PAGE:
Note on innovation: Fatal flaw

To add to my previous post, I do think it is a good practice on any project to identify and attempt to address fatal flaws and even not-so-fatal flaws.

In his book, How to Fail at Almost Everything and Still Win Big, Scott Adams says that many times if you are onto something, the signs are clear from early on. His example sticks with me: cell phones. In the early days, they were really bad, but there still was enough demand to keep it going. That is a great early signal that cell phones was onto something big.

I’ve worked on a couple of projects that similarly had early signs of success that turned out to be good predictors of what happened when we scaled.

Before we scaled, however, we “red teamed” them. While the project were big wins, it required a bunch of folks in the organization to buy into something that seemed a little crazy and against what your gut would tell you.

When we red teamed these ideas, we flew in some of the most vocal critics we knew in the organization and spent a week with them identifying their objections and work shopping ways to address them.

We didn’t try to BS them. We just tried to figure out ways we could show them how these things were winners in ways they made sense and addressed their objection.

The red team efforts turned out to be a big success because it got 96% of their peers to buy in and participate.

But there was a lot of tense discussions and a lot of setting your own biases aside to listen to what other folks thought and why they thought it, which doesn’t happen when the rah-rah culture forms around a project and doesn’t allow for such critical feedback.

It was awesome to see how those efforts paid off. When we presented the initiatives to the larger audiences, all the objections identified by the red team were raised and we were ready to address them head-on. It was like magic. You could feel the tension leave the room as the body language went from “no way in hell!” to head nods and, “okay, this sounds pretty good.”

Notes on innovation: Fatal flaws, check for demand and having the right attitude

Interesting thread here:

I, too, have been a member of such teams and I have seen the danger in believing in your BS too much.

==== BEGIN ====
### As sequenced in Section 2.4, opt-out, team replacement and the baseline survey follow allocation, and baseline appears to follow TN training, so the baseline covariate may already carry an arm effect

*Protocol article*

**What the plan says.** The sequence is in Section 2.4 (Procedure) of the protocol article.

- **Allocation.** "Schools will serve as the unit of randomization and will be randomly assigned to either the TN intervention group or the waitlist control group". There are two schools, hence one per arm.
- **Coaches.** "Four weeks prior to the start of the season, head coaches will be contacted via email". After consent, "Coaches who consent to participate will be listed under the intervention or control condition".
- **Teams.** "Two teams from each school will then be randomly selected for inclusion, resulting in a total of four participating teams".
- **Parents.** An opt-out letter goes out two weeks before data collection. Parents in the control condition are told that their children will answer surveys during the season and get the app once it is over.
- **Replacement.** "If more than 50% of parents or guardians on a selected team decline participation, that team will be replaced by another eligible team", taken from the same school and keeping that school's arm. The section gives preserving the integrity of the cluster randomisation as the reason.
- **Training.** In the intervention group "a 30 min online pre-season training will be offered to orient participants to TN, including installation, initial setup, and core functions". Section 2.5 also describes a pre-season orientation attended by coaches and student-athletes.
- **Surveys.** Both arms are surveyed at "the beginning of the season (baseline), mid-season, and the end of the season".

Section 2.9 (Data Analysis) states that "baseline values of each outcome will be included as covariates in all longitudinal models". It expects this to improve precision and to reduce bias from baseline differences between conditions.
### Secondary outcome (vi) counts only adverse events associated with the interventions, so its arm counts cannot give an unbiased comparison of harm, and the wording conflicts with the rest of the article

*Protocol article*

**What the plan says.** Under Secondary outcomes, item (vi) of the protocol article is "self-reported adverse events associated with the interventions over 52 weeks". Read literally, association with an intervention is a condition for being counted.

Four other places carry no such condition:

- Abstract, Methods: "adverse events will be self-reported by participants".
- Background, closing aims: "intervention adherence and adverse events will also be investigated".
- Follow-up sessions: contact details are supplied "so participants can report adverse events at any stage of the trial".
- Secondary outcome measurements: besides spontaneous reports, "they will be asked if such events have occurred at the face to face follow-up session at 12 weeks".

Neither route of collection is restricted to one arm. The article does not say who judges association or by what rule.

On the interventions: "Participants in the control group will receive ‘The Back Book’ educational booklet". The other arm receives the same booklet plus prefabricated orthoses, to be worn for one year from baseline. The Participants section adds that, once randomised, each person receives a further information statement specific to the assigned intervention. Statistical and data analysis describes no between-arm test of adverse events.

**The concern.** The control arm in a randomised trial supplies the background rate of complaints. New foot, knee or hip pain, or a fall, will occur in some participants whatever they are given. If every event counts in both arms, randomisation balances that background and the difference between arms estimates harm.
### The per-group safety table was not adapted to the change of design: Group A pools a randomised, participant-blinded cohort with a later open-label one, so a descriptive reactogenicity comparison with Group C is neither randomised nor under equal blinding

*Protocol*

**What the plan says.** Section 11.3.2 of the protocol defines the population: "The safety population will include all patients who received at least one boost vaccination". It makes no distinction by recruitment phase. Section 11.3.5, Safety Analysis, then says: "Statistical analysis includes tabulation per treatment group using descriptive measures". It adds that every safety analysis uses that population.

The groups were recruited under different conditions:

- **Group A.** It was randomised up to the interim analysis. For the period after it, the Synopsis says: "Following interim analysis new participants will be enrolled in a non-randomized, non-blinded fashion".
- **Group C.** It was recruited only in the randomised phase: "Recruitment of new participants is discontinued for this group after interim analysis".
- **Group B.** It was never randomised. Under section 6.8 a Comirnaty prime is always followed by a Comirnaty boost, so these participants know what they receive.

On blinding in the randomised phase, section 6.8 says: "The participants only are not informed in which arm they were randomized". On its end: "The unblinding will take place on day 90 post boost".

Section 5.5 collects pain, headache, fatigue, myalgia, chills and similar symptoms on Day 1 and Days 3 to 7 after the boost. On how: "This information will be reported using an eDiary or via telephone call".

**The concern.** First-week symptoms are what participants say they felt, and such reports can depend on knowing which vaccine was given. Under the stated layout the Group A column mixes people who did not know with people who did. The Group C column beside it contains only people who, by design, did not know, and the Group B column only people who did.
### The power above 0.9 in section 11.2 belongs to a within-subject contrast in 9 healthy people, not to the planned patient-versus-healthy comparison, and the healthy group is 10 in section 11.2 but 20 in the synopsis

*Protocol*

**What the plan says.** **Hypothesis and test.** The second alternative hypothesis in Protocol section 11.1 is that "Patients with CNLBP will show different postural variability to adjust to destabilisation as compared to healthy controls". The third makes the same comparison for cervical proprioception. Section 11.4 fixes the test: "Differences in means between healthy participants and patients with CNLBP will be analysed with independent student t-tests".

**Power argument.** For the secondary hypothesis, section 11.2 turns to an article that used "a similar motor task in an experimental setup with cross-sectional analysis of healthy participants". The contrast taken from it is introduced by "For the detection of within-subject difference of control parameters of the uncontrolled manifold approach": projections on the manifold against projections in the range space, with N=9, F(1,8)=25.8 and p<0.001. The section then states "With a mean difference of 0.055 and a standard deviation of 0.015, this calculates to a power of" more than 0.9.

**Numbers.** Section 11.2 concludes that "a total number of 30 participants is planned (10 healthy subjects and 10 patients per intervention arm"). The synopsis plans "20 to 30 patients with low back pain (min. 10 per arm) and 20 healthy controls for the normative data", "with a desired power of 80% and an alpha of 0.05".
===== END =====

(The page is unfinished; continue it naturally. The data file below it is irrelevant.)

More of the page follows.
I’m not so sure about the fatal flaw hypothesis. In hindsight, it’s easy to blame failure on a factor like a fatal flaw and to credit some factor for success.

But, I don’t think either are so obvious before it hits the market.

I’m interested to know how these ideas were tested in market before launching to try to get some signal on what actual customer demand would be.

I’m sure a company like Google knows to do this, but on the same teams that I’ve seen with the rah-rah culture, I’ve also seen them avoid getting it to market until it was ready for prime time for various reasons.

Maybe they’re concerned a competitor will catch wind and beat them (which I don’t think is necessarily bad), they’ve been burned on releasing something before that wasn’t ready for prime time and felt that hurt the company’s reputation and sometimes they just assume it will be successful because it sounds like such a good idea.

It reminds me of what Barb Corcoran on Shark Tank said once.

An entrepreneur spent all his time getting the production ready so he would be ready to fulfill orders when they started rolling in, but hadn’t even tried to sell it, yet. If you watch Shark Tank, then you know the Sharks aren’t just looking to invest in great sounding ideas. They are looking for some proof points, like early sales and customer acquisition costs, to help them predict if people want the product.

Barb told him (paraphrased), You remind me of a lot of people we see here on Shark Tank that come from the corporate world. You are very smart. You know how to get the nuts and bolts of the operations of the business running really well. But, you did all of this work and forgot the most important thing: checking to see if it’s something people want.

Here are a few more thoughts:

One way for leaders to quell the rah-rah culture is to understand the odds. Most things fail.